This is the first of what is planned to be 100 articles on mistakes Rookie IRA Investors make. All of them have been carefully trialed and found to lose money for Rookies, though some of them are more effective than others.
Before we start, we need to define what I mean by a Rookie IRA investor, because this term could be defined from various different perspectives.
There are a number of ways you can get funds into an IRA account. First of all you need to open an IRA account with a brokerage company.
There are various types of IRAs, chiefly a traditional IRA is one in which you may deposit up to $5000 each tax year, slightly more if you are close to retirement age, and you can claim this contribution as a tax deduction each year to increase the amount of your refund or reduce what you owe.
Alternatively you may open a ROTH IRA which is an account into which you deposit post-tax earnings and don't get a deduction. The difference is that with a traditional IRA account you may grow your investments without paying tax on any transactions within your account, but when you make withdrawals in retirement, the whole amount becomes part of your taxable income. With a ROTH IRA, you don't pay any tax on transactions within your account, but you don't have to pay any tax on retirement withdrawals either.
Which is best? I would say that in theory the ROTH is better, because by waiving a relatively small tax deduction each year, you gain hugely in retirement after your investments have earned much more money for you. On the other hand the reality is that if you don't get that extra refund in your working years, you may not have enough cash to fully fund your IRA, or the news that there will be no vacation this year may not be well received by your family, and you may even incur extra expenses for a visit to the Emergency Room.
However there is a third kind of IRA that may be of interest to many Seeking Alpha readers of the baby boom generation, and this is the so-called Rollover IRA, which is what I have, and what I will be writing about in forthcoming articles. A Rollover IRA is actually a traditional, or regular IRA, but one that has been augmented or consists solely of funds "rolled over" from an employer's pension plan.
In my case, when I retired from working for the state government, I was able to choose between a monthly sum with a cost of living allowance to be paid each month until I died, or a lump sum that would be rolled over into an IRA account for me to manage and withdraw funds as I pleased. I chose the latter. In this manner it is quite possible for individuals who have little experience of investing to suddenly find themselves at the helm of a fund of a few hundred thousand dollars and launching forth into the wonderful world of stocks and options without the faintest idea of what to do next.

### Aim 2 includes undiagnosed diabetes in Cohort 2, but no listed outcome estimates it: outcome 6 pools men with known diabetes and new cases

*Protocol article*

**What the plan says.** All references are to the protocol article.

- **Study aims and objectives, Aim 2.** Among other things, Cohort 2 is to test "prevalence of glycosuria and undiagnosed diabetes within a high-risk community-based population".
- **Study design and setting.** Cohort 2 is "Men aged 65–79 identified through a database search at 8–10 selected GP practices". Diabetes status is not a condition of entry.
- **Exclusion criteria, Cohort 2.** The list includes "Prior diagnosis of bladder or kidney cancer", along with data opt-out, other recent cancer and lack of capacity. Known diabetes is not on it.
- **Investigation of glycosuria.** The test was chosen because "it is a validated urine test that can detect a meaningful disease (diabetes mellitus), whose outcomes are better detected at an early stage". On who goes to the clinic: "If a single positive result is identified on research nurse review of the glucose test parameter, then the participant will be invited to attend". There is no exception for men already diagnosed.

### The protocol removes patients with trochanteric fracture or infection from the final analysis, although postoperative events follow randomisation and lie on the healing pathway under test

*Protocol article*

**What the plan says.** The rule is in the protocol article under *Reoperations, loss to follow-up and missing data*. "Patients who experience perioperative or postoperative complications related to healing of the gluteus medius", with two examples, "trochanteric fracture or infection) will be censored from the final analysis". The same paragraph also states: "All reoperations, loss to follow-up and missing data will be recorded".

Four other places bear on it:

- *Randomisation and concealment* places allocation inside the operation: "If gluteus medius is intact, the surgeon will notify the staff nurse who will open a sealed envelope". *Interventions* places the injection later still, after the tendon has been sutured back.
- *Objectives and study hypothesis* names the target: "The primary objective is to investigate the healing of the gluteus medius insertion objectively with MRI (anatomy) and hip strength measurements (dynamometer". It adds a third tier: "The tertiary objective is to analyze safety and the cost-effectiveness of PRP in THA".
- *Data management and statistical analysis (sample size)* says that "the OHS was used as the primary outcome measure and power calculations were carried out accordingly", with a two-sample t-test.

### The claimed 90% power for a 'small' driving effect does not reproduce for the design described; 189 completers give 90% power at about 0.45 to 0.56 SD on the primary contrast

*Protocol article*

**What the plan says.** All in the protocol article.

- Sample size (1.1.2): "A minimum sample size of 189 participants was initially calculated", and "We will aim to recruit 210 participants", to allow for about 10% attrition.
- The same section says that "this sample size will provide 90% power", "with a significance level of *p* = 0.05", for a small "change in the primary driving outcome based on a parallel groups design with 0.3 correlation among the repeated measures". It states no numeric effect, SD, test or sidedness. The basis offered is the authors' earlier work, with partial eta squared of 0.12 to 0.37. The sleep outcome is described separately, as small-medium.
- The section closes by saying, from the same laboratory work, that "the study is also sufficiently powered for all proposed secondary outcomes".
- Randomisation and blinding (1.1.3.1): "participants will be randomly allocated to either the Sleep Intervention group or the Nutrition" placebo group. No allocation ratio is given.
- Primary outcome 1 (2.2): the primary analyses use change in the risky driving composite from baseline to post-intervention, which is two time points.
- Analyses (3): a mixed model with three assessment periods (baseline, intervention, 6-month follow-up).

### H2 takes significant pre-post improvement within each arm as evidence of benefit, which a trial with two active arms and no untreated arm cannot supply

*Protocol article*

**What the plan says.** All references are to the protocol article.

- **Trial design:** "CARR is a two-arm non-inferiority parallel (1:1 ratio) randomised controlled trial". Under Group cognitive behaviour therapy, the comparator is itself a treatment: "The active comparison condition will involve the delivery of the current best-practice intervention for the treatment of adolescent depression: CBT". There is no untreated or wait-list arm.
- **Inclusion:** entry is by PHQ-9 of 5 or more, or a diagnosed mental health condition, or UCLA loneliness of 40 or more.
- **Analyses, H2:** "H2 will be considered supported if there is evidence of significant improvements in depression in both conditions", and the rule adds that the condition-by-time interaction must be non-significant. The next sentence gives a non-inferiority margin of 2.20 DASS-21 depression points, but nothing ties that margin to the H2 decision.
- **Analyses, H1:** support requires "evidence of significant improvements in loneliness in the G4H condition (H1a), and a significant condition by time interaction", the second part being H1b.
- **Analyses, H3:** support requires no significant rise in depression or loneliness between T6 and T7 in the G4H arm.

This was the situation I found myself it, so naturally my first move was to be sensible and conservative and buy large amounts of a nice stable dividend-paying stock to provide me with income on my capital. Good move?
No, because a Rookie does not have faintest idea how to build a position in a stock. The first mistake a Rookie IRA Investor makes is to buy a block of stock all in one go, so as to get his cash deployed. He plonks down $45,000 of his extremely hard-earned money to buy 1000 shares in a stock like BP (NYSE:BP) in July 2011, and in August he checks his account balance only to find that he holds not much over $35,000 of the stock. Of course the dividend is a great consolation and even if the stock never recovers, he should be back to square one in less than 20 years, but seeing the error of his ways he decides to sell the stock for $35 to cut his losses, only to see BP rebound past the $40 mark very quickly the following month.
The large monthly candlesticks for BP from August to September, 2011 are shown in the middle of the chart below.
Oh how he wishes he had bought those shares for $35 each instead of selling them for $35 each and a loss of $10,000 within a month. He could have bought them for $35 each and sold them for $45 each the next month if he had played his cards differently.
At this rate his retirement will be over in a year or two and instead of lounging in the shade of a palm tree trading stocks on a tropical beach, he will pass his golden years marshaling supermarket carts in an asphalt parking lot under a tropical sun.
OK, readers, this is not a precise example from real life, but a little hyperbole never hurts when you are trying to make a point, and probably everyone has made this kind of error of buying a full position in a stock at market price, if only on a smaller scale.
Part Two of this article will continue to discuss what a Rookie IRA Investor might have done differently to ease into a position in BP over a period of time at the lowest possible basis and position himself to collect dividends for years to come and not have to push a supermarket cart except when making purchases.